Some other constituencies will face different kind of redistricting, involving incorporating part and not the entire adjoining municipality.

For instance Kutaisi, Georgia’s second-largest city, which after the reform will elect three instead of one majoritarian MP, will incorporate electorally several villages of Terjola municipality. Batumi will be divided into three single-mandate constituencies and they will also incorporate neighboring Khelvachauri municipality and some villages from the Kobuleti municipality.

Opposition lawmakers argued that GD-proposed “artificial cutting and axing” of districts was still failing to provide for equality of suffrage and hence was not in line with the Constitutional Court’s ruling.

GD MP Vakhtang Khmaladze, who chairs parliamentary committee for legal affairs, said that boundaries of some election district might be further reviewed during the second reading of the bill. He also stressed that he sees no reason to believe that the proposal is not in line with the Constitutional Court’s ruling.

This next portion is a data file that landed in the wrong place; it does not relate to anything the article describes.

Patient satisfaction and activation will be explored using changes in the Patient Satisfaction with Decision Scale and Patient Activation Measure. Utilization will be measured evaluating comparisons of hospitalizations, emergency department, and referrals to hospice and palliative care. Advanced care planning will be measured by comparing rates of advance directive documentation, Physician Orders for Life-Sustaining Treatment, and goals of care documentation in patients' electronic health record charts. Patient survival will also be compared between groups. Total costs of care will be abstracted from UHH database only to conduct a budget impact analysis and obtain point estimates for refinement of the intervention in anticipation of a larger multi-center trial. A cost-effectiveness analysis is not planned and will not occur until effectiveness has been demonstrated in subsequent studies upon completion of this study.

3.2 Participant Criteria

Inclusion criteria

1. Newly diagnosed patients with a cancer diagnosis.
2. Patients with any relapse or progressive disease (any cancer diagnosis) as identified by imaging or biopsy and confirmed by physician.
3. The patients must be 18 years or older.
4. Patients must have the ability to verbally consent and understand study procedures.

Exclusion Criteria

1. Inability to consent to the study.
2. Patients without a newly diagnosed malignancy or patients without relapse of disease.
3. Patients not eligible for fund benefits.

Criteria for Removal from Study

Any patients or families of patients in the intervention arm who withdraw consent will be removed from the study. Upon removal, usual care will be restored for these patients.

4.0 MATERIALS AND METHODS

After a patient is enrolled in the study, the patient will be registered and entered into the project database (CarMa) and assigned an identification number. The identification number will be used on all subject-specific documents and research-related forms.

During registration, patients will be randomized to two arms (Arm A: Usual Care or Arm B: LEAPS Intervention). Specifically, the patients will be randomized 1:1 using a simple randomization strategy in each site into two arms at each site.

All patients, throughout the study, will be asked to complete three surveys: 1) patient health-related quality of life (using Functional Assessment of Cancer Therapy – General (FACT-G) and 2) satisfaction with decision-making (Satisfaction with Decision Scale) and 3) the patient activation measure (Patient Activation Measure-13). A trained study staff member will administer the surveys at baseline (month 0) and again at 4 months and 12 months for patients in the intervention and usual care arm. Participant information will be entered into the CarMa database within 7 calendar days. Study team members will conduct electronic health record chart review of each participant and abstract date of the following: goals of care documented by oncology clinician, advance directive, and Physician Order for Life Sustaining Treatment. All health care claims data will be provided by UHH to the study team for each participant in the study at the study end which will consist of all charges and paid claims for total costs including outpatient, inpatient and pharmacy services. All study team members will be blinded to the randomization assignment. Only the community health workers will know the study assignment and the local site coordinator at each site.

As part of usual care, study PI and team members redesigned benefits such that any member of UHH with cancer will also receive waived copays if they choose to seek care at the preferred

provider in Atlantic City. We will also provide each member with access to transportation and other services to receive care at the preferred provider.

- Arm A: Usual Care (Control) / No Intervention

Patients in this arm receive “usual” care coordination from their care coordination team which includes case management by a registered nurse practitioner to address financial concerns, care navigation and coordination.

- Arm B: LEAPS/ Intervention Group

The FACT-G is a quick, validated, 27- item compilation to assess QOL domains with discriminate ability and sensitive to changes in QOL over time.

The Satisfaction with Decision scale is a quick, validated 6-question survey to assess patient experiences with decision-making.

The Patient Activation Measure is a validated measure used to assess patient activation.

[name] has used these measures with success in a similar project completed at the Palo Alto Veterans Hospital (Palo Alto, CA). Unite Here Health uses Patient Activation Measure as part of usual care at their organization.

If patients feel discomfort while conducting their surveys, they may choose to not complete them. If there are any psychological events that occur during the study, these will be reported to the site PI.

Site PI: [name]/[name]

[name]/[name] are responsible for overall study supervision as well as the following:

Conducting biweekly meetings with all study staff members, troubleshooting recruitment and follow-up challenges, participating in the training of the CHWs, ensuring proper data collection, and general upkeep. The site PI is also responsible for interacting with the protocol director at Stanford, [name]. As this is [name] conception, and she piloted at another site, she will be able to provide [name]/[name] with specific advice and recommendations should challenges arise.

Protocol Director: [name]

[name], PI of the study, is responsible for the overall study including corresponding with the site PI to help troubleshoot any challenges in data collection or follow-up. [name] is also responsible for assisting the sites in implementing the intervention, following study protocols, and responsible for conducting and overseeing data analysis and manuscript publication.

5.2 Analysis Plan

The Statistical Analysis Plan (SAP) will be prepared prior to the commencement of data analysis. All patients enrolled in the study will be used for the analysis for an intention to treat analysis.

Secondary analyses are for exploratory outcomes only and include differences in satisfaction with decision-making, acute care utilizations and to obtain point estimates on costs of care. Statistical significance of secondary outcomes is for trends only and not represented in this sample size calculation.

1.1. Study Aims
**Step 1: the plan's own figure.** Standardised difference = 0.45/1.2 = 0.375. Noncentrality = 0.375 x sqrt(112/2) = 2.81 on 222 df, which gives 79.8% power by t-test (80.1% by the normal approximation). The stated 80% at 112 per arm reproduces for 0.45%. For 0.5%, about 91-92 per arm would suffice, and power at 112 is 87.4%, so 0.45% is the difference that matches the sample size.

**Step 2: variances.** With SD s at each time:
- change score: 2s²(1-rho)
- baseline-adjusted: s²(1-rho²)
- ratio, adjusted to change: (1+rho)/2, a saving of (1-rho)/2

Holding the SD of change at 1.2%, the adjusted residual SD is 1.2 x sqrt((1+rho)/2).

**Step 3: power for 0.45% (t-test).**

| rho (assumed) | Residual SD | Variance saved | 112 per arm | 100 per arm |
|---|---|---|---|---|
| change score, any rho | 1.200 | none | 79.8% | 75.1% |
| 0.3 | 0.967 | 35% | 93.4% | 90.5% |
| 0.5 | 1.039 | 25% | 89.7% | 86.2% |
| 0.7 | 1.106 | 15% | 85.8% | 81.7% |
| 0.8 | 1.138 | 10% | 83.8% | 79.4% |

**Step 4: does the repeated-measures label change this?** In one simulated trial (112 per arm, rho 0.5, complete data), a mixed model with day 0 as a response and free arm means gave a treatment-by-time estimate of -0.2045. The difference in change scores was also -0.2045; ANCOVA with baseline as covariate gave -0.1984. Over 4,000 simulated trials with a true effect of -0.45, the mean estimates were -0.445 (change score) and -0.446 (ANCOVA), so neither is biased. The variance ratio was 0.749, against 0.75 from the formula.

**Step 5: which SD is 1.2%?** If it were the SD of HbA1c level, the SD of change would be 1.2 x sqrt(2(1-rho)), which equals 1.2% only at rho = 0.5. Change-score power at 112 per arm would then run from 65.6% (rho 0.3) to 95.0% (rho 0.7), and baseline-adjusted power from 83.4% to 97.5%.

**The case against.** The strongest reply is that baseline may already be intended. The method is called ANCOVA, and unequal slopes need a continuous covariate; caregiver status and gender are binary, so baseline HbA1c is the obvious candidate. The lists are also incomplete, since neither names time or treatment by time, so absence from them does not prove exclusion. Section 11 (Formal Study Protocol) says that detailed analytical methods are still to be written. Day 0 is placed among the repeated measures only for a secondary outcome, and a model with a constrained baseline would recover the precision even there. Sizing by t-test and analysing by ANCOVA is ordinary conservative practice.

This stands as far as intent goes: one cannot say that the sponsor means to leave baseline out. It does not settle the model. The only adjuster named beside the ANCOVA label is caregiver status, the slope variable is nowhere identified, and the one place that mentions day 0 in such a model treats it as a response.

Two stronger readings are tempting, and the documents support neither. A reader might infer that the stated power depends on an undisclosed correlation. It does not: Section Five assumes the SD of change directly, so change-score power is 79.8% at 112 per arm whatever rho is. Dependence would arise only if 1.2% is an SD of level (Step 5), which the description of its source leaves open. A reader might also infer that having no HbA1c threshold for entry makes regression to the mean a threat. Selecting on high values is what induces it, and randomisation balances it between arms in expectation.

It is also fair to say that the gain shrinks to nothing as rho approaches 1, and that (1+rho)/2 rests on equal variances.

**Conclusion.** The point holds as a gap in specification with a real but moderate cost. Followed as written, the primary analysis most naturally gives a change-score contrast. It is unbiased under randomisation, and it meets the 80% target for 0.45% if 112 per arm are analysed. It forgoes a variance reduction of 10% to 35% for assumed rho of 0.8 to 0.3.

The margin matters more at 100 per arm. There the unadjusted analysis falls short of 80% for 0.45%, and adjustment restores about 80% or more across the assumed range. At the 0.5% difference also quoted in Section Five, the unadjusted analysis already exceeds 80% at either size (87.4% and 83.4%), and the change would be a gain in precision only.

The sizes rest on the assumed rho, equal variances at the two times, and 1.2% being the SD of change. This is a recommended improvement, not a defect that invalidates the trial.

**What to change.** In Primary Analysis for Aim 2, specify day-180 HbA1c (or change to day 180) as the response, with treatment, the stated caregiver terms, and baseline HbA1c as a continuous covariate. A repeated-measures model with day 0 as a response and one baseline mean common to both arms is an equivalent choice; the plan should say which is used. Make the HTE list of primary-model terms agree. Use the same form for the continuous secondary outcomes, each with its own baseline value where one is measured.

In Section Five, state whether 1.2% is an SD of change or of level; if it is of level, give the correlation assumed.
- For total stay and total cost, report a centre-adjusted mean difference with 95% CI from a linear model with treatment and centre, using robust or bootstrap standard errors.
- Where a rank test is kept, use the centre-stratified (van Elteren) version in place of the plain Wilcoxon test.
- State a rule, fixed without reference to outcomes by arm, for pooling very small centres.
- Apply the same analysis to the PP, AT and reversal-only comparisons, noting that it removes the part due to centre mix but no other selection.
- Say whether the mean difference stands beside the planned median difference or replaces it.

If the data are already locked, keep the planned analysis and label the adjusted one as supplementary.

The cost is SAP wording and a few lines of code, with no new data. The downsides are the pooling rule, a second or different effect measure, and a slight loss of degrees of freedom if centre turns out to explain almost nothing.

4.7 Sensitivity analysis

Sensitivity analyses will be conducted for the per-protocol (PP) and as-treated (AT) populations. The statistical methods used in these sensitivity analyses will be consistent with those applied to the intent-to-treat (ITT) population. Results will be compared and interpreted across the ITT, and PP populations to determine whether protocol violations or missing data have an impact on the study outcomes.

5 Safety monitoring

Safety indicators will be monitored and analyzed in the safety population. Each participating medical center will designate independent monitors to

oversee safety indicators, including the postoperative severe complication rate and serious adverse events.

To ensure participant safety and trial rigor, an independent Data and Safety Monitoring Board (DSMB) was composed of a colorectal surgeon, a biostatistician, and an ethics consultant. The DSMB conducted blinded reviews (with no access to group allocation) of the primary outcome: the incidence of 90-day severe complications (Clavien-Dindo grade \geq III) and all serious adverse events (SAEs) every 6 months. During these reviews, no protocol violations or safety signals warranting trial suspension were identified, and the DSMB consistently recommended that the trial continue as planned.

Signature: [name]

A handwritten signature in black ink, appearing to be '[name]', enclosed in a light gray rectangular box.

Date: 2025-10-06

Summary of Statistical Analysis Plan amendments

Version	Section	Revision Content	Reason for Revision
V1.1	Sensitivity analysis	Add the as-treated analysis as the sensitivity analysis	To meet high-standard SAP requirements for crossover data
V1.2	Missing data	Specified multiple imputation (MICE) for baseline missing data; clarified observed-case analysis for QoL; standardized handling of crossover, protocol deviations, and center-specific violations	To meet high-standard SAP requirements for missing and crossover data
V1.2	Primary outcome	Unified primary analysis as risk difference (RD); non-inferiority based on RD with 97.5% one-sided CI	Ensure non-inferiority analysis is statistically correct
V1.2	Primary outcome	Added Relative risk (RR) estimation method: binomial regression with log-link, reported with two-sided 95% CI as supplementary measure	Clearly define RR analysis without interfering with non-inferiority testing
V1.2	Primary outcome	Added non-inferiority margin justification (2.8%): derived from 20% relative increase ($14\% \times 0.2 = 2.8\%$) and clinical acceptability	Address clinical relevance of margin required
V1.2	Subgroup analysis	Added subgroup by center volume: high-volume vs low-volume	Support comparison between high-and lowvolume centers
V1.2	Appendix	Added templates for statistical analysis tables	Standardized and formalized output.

Parliament speaker, Davit Usupashvili, said: “I am sure many of the issues will be clarified during the second reading.”

International Society for Fair Elections and Democracy (ISFED), Georgia’s largest election monitoring non-governmental organization, which has criticized the GD-proposed redistricting, reiterated in a statement that “the best option” to address electoral system problems is to scrap majoritarian component and to move to fully proportional system.

“Regrettably the authorities have not accepted this recommendation of non-governmental organizations, political parties and experts,” ISFED said.

GD coalition has also pledged to replace plurality vote for electing majoritarian MPs with majority vote. That entails increasing the vote threshold required for an outright victory in the first round from the current 30% to 50%. The GD coalition, however, has yet to submit a relevant legislative amendment to the Parliament.